1. Hi Terry,
        Thanks for getting back to me. I will explore some other testing for sure. Keep those good articles coming my way.

        Best Regards,



      2. Thank you Don, I’m currently working on the second half, replacing a TPS, so make sure you are subscribed to the site, that way you’ll know when I publish.


  2. I saw your article on V92 throttle, I have my service manual and can’t seem to find pages on TPS replacement, is it under the throttle body?


    1. Hello Richard,

      The Victory service manual does not cover TPS replacement, just as they don’t cover throttle body cleaning. At least they did us the favor of fully documenting the TPS test procedures! LOL!

      Your Victory Sport Cruiser uses an earlier version of the engine in my 2003 V92 but, I am sure they are similar. If it is anything like my V92 you should be able to find your TPS on the right side of the throttle body, at the end of the intake butterfly shaft. If it is, your replacement TPS can be found at your local auto parts supply, it is used in many American cars, when I bought mine it cost a little over $30 USD. The TPS on my V92 was round with two allen head screws securing it to the throttle body. I had to use a “ball head” allen wrench to remove the screws, if I remember right, it was a 5mm wrench. The tank must come off, and I had to loosen the air box and move it out of the way a little. When time came to put the screws back in I had trouble keeping them on the end of the wrench to get them started, so I used a magnet stuck on the allen so it was magnetized, that way the screw stayed in place. Even then, it was a bit tricky, I would get close, bump the screw, it would fall off, I’d put it back on, bump it again, and so on. In the end I got it. Working on a motorcycle can test your patience, but if you take your time and be methodical, you can get the job done.


  3. Hi TERRY, great post on covering TPS testing technics. I have a HD Softail fatboy ’03 EFI all stock, that suspected have e bad TPS, only because i’ve tried replacing CKP, engine temp sensor, i borrowed from a friend didn’t fix it and checked all the wirring and connectors seemed to be ok, no DTC code either which makes it hard to trace..

    it would sputter, backfire, spit thru throtle body just off idle, but once you let go the throttle it will always idle strong.. it only happens when the engine gets hot and then parked for 20mins or so.. other than that you can not reproduce the problem.. you can ride it hard until it gets really hot still it runs strong, stop a bit to get gas, still run strong.. you have to let it sit or park it for 20mins-30mins then it would happen, once it happen it will keep sputtering no power at all untill you let it cool all the way down say over night.. do u have a say about this strange phenomena.. i figure, it would not be sensors or ecu or wiring or coils, ’cause it’s like you have to let the heat to soaked in to whatever that’s causing the problem.. i’ve been chasing this ghost for almost a year.. thanks if you can give a positive input, be much appreciated..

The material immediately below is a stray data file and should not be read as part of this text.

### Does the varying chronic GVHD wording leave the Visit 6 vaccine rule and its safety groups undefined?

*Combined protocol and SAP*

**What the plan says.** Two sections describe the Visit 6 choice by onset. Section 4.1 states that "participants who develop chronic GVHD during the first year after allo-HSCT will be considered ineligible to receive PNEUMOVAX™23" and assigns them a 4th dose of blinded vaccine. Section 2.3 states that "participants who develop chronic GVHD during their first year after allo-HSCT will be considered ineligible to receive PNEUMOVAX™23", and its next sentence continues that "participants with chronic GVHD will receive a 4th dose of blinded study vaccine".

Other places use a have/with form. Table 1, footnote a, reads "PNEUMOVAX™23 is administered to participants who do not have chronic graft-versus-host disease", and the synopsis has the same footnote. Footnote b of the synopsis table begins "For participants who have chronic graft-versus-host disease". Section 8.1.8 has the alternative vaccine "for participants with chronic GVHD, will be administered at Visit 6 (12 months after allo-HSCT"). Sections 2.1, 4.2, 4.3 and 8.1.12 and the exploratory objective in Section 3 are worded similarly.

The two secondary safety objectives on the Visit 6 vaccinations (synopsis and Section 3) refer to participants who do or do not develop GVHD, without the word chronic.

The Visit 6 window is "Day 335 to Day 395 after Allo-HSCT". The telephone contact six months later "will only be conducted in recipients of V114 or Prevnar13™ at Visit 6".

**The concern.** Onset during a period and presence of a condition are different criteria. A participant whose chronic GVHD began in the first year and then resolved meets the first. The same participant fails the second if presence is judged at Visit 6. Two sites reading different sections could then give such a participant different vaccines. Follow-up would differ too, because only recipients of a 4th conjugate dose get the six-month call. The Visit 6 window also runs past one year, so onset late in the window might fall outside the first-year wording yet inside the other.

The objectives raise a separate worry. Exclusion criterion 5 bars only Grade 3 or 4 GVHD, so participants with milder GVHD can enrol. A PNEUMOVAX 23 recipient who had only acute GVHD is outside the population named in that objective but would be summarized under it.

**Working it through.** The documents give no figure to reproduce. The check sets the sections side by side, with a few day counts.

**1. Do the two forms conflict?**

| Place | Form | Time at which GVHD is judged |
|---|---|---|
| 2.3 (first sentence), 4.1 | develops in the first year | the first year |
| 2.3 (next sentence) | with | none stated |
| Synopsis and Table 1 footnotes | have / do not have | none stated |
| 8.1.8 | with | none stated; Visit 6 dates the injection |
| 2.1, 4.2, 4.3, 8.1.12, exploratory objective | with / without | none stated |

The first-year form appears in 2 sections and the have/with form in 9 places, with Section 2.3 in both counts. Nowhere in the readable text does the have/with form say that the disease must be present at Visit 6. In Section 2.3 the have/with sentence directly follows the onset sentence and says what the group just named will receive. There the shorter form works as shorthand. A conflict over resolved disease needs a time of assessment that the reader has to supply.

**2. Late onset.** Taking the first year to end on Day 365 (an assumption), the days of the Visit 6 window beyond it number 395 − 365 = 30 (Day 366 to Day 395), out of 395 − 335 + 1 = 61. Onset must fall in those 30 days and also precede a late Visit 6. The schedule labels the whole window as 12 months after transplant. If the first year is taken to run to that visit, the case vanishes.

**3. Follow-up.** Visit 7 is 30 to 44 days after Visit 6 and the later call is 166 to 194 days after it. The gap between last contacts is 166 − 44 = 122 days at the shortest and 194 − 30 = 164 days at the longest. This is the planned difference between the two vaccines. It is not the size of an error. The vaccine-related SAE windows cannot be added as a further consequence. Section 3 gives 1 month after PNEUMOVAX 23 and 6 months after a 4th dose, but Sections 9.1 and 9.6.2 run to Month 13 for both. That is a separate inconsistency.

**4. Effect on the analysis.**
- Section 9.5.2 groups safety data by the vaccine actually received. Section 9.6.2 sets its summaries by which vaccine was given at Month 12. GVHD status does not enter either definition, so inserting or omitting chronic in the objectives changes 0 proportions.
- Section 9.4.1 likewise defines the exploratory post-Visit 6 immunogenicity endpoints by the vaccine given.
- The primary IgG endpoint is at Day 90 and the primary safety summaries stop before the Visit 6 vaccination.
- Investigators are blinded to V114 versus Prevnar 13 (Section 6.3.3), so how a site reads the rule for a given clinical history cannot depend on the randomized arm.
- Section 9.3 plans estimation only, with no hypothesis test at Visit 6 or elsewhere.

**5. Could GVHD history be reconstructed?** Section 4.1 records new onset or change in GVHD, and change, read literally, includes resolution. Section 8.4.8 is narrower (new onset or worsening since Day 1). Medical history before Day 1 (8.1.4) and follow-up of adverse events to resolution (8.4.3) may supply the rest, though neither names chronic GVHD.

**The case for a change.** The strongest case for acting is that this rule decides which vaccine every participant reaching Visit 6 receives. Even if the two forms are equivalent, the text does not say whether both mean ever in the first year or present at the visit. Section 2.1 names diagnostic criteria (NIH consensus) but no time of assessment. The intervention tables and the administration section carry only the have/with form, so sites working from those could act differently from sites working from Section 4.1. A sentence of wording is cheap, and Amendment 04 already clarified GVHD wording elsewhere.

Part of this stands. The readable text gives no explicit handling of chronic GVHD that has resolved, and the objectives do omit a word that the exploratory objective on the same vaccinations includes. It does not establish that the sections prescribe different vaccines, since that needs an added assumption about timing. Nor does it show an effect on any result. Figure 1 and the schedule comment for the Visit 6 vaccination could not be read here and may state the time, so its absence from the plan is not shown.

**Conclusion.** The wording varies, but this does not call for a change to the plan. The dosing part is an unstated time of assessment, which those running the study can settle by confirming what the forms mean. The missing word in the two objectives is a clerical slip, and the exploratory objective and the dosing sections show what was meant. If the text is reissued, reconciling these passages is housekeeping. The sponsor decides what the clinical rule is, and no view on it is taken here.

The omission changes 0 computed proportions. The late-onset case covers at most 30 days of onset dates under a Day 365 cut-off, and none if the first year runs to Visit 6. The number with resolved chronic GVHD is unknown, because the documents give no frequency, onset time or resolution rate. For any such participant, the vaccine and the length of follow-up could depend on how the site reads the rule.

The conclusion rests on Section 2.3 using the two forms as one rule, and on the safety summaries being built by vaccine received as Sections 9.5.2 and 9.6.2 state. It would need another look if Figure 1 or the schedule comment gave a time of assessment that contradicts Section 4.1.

1. Hello Hendrik, to be honest I don’t have much background with late-model Harley-Davidson’s, now if you want to ask me how to set the timing on a 1978 shovel head, I’m your guy. This sounds like a complex issue that there is no way for me to diagnose from where I am sitting. You’re going to have to do what I did, figure out a way to test the TPS, and confirm that either is, or is not functioning correctly. That said, I’m not quite so sure it the TPS, have you done a complete inspection of the fuel injection system, including checking for pinched hoses and proper gas tank ventilation? Sometimes when people are dealing with fuel injection they never stop to consider that might be just something as simple as a pinched hose, or vacuum leak, they always suspect a sensor, or other electrical component. Good luck, I hope you get to the bottom of this issue while you still have some good riding weather left.


      1. Thank you Terry for the quick reply. I have tested my TPS as per your instruction and i found something strange with HD pfc4 tps. I tested with ohm meter the signal pin in reference to +5v, at closed throttle reads 1.780k and at WOT is 1.253k, but as i sweep through the entire range slowly, it would go up steadily at the first 30% of throttle opening up to 1.895 then go down steadily to 1.253. i was thinking, this is exactly what TERRY was talking about a bad TPS. But i can recall someone say that you can not test a TPS usimg ohm meter, you have to test it with volt meter.
        Then just to make sure, i apply +5v and ground with an adaptor straight to the cps unplugged, and test for voltage at signal pin, I got 0.5v at closed and 4.5v at WOT and as i sweep very slowly thru the entire range, it has a very good linear, no spike, just smoothly rising up 0.5v to 4.5v . I guess on some tps we can not test by using ohm meter.

        My question is, do i need to change my TPS or do i have a good TPS?


      2. Thanks for the kind words, but, I have a question. How does your Harley manual say to test the TPS? And, what is the range of readings that are acceptable? THIS is the only acceptable way to test. Yes, in my case I did have to do a workaround because I did not have the Polaris software, but I followed the testing procedure exactly, except where I ignored the typo giving the same reading for both opening AND closing of the throttle. So, read your manual if you have one and test again, or buy/borrow a manual and test. Your other option, and I don’t know how much it costs, buy a new TPS and put it on, but that would not be as satisfying as figuring it out would it?